Under low SNR conditions, e.g., as a result of a short , large scattering, or a weak fluorescent signal, noise will degrade the resolution. This is a consequence of the attenuation of the higher spatial frequencies on the OTF. Under such conditions, any recovery algorithm will be directly affected. This can be overcome by increasing the excitation power. In our DID technique, this is in fact possible thanks to the superior performance of light-sheet methods: efficient excitation and collection and a reduced photobleaching as compared to in-line fluorescence microscopy. If excitation power is an issue, the DOF, SNR, and OTF can all be traded off by modifying the mask so that the potential frequency loss is adjusted. As an example, for a CPM, the OTF attenuation is proportional to , where represents the normalized frequencies. Therefore, by reducing the amplitude of the CPM, noise effects can be mitigated if the associated reduction of the DOF can be accepted. Vettenburg et al.  have presented a methodology to optimize WFC masks based on the optimization of the fidelity of the restored images and a realistic noise model. This is totally compatible with our DID–LSFM.
Our technique requires a calibration procedure that is based on measuring the PSF at different depths. PSF characterization is a totally standard procedure and, if the optical setup remains the same, there is no need for repeating it. Furthermore, as our method uses a standard and optimized LSFM image as a ground-truth reference, any unexpected distortion originated by our DID–LSFM technique is compensated for by means of a space transformation. This is quantified either by calculating the rms difference between the position of the fluorescent beads [of Figs. 2(a) and 2(d)] or by calculating a direct 2D correlation between standard LSFM and DID–LSFM images [Figs. 3(a) and 3(b), respectively]. A 0.3 μm rms distance was found between corresponding bead centroids of Figs. 2(a) and 2(d) and a 0.95 2D correlation factor between the images of Figs. 3(a) and 3(b).
For the demonstration presented here, a DM was used to produce the desired wavefront and therefore no chromatic aberrations are introduced. However, in multicolor imaging, care has to be taken as samples with different fluorescence emission spectra should be used. In such cases, a new PSF characterization for each color should be performed. Similarly, if large fluorescent bandwidths are used around the design wavelength, a narrower fluorescent bandwidth filter would result in better performance. In cases where a DM is replaced by a refractive element (phase plate), this should be specifically designed and selected according to the fluorescent emission wavelength of the sample. As said before, for each PM a new PSF characterization should be performed.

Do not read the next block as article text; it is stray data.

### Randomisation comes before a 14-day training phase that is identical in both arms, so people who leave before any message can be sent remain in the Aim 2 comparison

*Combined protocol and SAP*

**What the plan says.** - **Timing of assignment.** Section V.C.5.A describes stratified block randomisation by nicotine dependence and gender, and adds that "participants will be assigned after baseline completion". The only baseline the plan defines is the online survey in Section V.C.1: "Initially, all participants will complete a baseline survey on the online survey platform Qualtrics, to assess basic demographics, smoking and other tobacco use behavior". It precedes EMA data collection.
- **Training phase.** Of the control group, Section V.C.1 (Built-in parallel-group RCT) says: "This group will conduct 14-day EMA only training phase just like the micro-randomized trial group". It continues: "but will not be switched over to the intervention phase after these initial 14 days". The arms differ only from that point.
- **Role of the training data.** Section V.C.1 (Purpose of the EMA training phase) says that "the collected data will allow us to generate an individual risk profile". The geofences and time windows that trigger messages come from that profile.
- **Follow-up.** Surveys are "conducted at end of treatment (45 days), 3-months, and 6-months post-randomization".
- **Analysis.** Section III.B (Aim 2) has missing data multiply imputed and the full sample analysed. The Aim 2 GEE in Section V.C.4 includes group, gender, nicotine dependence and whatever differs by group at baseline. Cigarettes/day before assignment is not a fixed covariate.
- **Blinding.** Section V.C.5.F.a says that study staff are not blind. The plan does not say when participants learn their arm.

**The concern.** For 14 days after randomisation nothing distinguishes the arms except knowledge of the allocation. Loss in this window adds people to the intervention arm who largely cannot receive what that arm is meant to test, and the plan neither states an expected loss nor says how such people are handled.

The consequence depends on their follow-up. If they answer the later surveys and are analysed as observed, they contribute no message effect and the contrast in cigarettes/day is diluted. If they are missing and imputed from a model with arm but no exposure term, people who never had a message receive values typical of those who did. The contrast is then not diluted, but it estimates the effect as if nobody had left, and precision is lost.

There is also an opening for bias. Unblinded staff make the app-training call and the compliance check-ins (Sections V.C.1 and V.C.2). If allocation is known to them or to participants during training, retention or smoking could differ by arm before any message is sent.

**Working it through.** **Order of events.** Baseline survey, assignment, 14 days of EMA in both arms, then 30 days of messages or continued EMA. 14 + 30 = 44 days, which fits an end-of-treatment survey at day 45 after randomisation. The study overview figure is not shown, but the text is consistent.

In closing, the DID concept integrates LSFM and WFC techniques, resulting in a powerful imaging system with a new degree of freedom able to produce optical sections from out of focus planes. We have presented a complete characterization of our DID–LSFM and found equivalent performance when compared to a traditional LSFM. We have shown that using WFC makes it possible to extend the DOF by more than one order of magnitude. This enables a fast axial scanning of the light sheet and allows obtaining for fast 3D imaging in vivo of large samples such as C. elegans. In addition, we have been able to track fast dynamics happening inside the body of a nematode at high resolution and under low-fluorescence conditions. Finally, we have taken our camera to its speed limits to allow tracking of particles at ( volumetric video rate). Altogether, DID–LSFM provides unprecedented capabilities that can be used to obtain a holistic view of fast biological dynamics in their own environment, addressing the needs for fast 3D imaging and tracking in large samples.
Although we have focused on fast 3D imaging to demonstrate the DID concept in LSFM, its consequences and applications are vast. For example, only the observation path is modified, the compatibility with other LSFM modalities is maintained . Furthermore, the light sheet can be positioned anywhere within the extended DOF, with any tilt or any engineered shape that better adapts to the sample, and still be correctly imaged. Finally, as our technique requires knowledge of the PSF, reconstruction algorithms required in several structured illumination strategies [15,16] can be naturally integrated. All these may open up new possibilities in fast particle velocimetry , optogenetics , and instantaneous 3D sensing .
Fundació Cellex Barcelona; LaserLab Europe (EU-FP7 284464).
See Supplement 1 for supporting content.